Aon Hewitt’s released their 2012 Health Care Survey and provided their findings and reactions to employers’ planned tactics to rein in costs.
It lays out three choices for employers:
- They can stay the course and try to figure out how to balance 8–9 percent medical cost trend increases against what surely will soon become an impossibility: more cost-sharing with employees.
- They can pay, essentially pay their fines and get out of Dodge (i.e., no longer offer health care benefits); or,
- They can play differently by taking a harder line with employees about their health while tiering their approach to health care benefits, sending some employees on to the exchanges and providing a finite cash figure for others to spend themselves.
Managers, your turn at bat
Look out, managers. In the next three to five years, employers are looking to you to put a dent in the never-ending struggle to motivate participants to change behavior.
Nearly 50 percent report they’ll tie managers’ performance goals to wellness success or participation. That’s a huge but potentially hazardous shift if employers don’t thoroughly detail what’s expected, and what’s acceptable, and then provide the necessary support.
Managers on the line for better performance often resort to what’s most expedient. We’ve seen it before. done well, managers will receive the message that tending to individual and collective well-being is as much a business objective as tending to their P&L.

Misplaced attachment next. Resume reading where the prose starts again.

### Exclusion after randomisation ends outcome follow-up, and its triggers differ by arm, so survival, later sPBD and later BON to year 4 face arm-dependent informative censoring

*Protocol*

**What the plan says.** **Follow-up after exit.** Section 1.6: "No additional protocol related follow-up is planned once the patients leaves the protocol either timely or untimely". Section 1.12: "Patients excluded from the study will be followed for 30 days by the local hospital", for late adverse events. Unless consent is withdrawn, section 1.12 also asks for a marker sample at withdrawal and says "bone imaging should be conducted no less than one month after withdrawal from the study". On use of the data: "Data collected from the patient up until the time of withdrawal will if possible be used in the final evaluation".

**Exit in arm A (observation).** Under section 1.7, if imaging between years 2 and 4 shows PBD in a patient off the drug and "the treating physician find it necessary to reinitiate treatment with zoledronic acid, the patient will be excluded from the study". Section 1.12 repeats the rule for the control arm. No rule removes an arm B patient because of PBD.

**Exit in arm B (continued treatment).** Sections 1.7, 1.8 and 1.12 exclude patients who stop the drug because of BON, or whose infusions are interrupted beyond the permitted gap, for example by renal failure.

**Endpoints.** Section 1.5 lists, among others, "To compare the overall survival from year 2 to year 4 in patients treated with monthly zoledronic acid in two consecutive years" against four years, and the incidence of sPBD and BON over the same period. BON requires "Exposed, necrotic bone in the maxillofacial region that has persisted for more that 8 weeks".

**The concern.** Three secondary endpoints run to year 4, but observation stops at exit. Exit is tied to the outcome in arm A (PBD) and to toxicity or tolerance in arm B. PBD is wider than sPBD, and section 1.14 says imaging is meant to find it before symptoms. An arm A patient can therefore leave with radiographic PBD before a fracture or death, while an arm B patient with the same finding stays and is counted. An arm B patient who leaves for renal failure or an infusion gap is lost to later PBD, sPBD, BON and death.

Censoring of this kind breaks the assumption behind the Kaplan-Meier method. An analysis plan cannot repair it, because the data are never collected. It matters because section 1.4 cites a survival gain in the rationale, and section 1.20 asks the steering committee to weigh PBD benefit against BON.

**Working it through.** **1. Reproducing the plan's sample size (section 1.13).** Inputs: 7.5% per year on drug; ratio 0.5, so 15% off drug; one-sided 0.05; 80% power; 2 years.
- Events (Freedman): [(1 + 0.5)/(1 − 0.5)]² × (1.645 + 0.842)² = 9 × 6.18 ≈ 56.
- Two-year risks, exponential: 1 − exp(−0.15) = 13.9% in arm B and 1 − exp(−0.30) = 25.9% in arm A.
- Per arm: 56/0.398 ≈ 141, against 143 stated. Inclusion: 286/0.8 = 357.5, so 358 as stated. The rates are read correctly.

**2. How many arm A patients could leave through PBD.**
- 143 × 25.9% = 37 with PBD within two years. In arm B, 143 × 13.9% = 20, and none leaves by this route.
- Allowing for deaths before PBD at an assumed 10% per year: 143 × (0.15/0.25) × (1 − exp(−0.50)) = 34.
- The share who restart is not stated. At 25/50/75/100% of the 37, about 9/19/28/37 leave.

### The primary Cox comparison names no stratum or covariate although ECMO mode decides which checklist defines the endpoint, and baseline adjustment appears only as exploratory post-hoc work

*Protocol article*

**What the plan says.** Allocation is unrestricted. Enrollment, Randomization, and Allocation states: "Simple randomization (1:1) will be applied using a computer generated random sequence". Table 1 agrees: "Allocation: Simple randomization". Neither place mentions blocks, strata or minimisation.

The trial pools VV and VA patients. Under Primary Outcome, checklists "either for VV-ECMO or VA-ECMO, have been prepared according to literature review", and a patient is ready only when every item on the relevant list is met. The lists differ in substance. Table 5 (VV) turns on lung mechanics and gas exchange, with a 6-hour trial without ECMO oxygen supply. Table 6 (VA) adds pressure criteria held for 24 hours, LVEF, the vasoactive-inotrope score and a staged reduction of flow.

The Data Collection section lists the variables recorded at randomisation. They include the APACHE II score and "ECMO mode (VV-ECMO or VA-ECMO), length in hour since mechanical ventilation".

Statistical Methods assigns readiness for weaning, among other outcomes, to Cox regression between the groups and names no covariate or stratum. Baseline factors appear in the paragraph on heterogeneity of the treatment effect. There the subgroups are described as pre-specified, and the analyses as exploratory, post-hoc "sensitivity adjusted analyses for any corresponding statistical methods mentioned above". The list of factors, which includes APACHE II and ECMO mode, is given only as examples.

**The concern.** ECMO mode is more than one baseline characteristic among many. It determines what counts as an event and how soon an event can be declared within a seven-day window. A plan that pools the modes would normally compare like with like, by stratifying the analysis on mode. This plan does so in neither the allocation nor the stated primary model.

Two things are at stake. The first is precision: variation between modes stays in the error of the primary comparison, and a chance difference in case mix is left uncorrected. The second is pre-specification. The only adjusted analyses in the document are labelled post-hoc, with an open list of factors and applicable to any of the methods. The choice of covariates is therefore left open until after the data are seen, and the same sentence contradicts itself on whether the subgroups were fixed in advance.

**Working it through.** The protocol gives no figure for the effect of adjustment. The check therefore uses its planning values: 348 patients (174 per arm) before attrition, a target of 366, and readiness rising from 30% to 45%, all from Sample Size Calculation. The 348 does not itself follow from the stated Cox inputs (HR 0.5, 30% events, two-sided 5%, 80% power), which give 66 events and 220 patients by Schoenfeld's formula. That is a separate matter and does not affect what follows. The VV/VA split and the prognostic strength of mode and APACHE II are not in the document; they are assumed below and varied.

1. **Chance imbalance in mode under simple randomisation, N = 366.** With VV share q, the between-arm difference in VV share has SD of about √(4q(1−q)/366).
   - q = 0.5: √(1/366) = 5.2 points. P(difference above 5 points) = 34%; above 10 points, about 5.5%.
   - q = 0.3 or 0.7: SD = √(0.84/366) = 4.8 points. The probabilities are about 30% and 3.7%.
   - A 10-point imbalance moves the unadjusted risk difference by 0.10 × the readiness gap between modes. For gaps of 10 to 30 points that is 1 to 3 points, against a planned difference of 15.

Interestingly, the connection to performance stops short at the leadership gates. Only 27 percent have visible senior and business unit leadership support in place today and 36 percent may add it while they look to managers to do some heavy lifting.
Consumer mindset lags
The consumer (aka, the employee) may get top billing when employers consider habit change. Not so when these same employers consider program design or communication approach. The Aon Hewitt survey finds that most employers don’t seek employee opinion on benefit design features (72 percent), incentives and consequences (74 percent), change management approach (76 percent) or communication strategy (55 percent), among other items.
Employers have long struggled with the value proposition for focus groups, surveys and other ways to glean employee opinion. In their minds, the cost, time and labor involved outweigh the perceived value. Employees hold the key to why they read what they read, why they enroll in what they do, why they respond to certain carrots and not to others.
So, while employers are getting savvy to consumer marketing (55 percent plan to incorporate in the next three to five years), they’re seriously lagging when it comes to gathering consumer feedback.
You can download the full 2012 Health Care Survey here.